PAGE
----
Ocean Carbon Sequestration

The Deep in Deep Blue Carbon

Ocean based negative carbon has another important advantage over land-based techniques: A VERY easy way to sequester the carbon safely for a LONG time.  

The oceans can hold ALOT of CO2.   It is ALREADY the case that the worlds oceans have absorbed 30% of all human emissions so far.   Indeed if we stopped emitting CO2 and waited a few thousand years, the worlds oceans would reduce the CO2 in the atmosphere from the current 410 ppm, to under 350 ppm (a good target amount).  See IPCC Ocean Storage).    We just can't wait that long.        

The problem is that only a tiny 100m sliver at the top of the ocean (called the mixed layer) readily interacts with the atmosphere.   The ocean is  DEEP (See ocean depth map. Mean depth > 3km) , so most (97%) of it is  not helping.  

However if we drop biomass into the deep ocean (well beyond he mixed layer, say 1km or more) it will decompose into C02 and dissolve in the water, but that CO2 is at the BOTTOM of the ocean not the top. and mostly just sits there.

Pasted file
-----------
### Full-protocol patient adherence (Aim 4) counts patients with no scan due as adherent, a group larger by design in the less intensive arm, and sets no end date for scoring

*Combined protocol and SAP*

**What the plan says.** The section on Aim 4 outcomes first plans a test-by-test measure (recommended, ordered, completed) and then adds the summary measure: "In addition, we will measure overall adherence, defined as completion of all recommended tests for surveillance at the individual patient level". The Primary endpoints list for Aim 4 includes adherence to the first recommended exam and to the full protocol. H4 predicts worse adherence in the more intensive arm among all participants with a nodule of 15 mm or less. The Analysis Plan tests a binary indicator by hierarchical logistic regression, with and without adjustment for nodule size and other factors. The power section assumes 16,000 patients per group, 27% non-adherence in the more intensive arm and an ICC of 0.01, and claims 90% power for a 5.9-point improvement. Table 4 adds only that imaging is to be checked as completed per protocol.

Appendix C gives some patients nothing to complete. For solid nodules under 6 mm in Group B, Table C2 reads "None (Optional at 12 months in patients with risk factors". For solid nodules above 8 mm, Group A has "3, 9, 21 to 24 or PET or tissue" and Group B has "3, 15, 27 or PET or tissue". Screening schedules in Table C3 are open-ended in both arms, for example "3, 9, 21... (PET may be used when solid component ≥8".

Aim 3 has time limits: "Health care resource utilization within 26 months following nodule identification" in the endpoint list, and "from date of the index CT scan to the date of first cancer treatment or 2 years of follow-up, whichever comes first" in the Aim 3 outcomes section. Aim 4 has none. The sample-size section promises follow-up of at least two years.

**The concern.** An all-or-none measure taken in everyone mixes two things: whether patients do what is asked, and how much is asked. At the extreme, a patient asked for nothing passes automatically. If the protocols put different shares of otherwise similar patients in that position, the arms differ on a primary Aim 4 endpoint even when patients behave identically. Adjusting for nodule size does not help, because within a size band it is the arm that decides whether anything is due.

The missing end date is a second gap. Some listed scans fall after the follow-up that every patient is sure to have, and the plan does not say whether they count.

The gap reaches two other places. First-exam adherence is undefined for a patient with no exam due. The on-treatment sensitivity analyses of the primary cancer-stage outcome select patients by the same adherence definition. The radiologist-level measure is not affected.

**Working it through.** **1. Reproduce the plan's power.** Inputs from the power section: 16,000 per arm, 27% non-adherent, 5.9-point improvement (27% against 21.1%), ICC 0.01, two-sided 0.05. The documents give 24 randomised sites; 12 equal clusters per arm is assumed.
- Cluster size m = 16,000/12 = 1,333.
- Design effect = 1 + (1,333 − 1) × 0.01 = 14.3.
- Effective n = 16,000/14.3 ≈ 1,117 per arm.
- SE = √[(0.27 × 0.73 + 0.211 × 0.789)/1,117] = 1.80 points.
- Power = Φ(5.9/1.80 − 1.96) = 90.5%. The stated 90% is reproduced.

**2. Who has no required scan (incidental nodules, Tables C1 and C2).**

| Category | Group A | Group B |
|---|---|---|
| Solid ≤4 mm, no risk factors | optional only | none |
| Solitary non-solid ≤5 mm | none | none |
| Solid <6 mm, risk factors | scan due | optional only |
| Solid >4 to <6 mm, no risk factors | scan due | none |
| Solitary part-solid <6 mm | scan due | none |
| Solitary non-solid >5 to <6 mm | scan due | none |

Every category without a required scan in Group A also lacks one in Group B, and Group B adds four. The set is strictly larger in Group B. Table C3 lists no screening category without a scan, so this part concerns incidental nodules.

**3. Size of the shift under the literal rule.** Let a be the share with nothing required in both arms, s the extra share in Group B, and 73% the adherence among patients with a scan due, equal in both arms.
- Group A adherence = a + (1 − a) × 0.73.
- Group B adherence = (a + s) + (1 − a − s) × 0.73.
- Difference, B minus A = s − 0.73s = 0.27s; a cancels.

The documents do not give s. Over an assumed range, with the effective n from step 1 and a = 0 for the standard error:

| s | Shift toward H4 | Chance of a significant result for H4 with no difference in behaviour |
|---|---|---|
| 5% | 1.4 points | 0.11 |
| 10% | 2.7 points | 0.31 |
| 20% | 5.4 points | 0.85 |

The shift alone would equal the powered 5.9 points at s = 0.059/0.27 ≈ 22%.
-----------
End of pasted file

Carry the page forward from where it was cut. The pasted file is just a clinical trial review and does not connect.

There are VERY slow currents (see Thermohaline circulation) but they take many hundreds of years to cycle, and as this (long) time goes by the CO2 from the decayed biomass slowly diffuses into more of the ocean.     By the time the bottom water reaches the surface, the CO2 in the water has diffused through enough water and would rather STAY in the water than to leak into the atmosphere. 

This gives us a very simple system for sequestering carbonGrow seaweed in the open ocean and let some of  its biomass sink to the bottom.   Most of the carbon associated with that biomass will never reenter the atmosphere (it stays in the water). This is about as simple as you could imagine CO2 sequestration getting.  

Certainly there are legitimate concerns about the effects of dumping all of our CO2 into our oceans will have.    Tempering this concern is the fact that most life resides in the top 100m that has already had CO2 dumped into it.   We can't easily fix that issue and the effects of deep CO2 are likely to be small by comparison.    We have to pick the least bad option. 

Questions?          VancePMorrison@gmail.com

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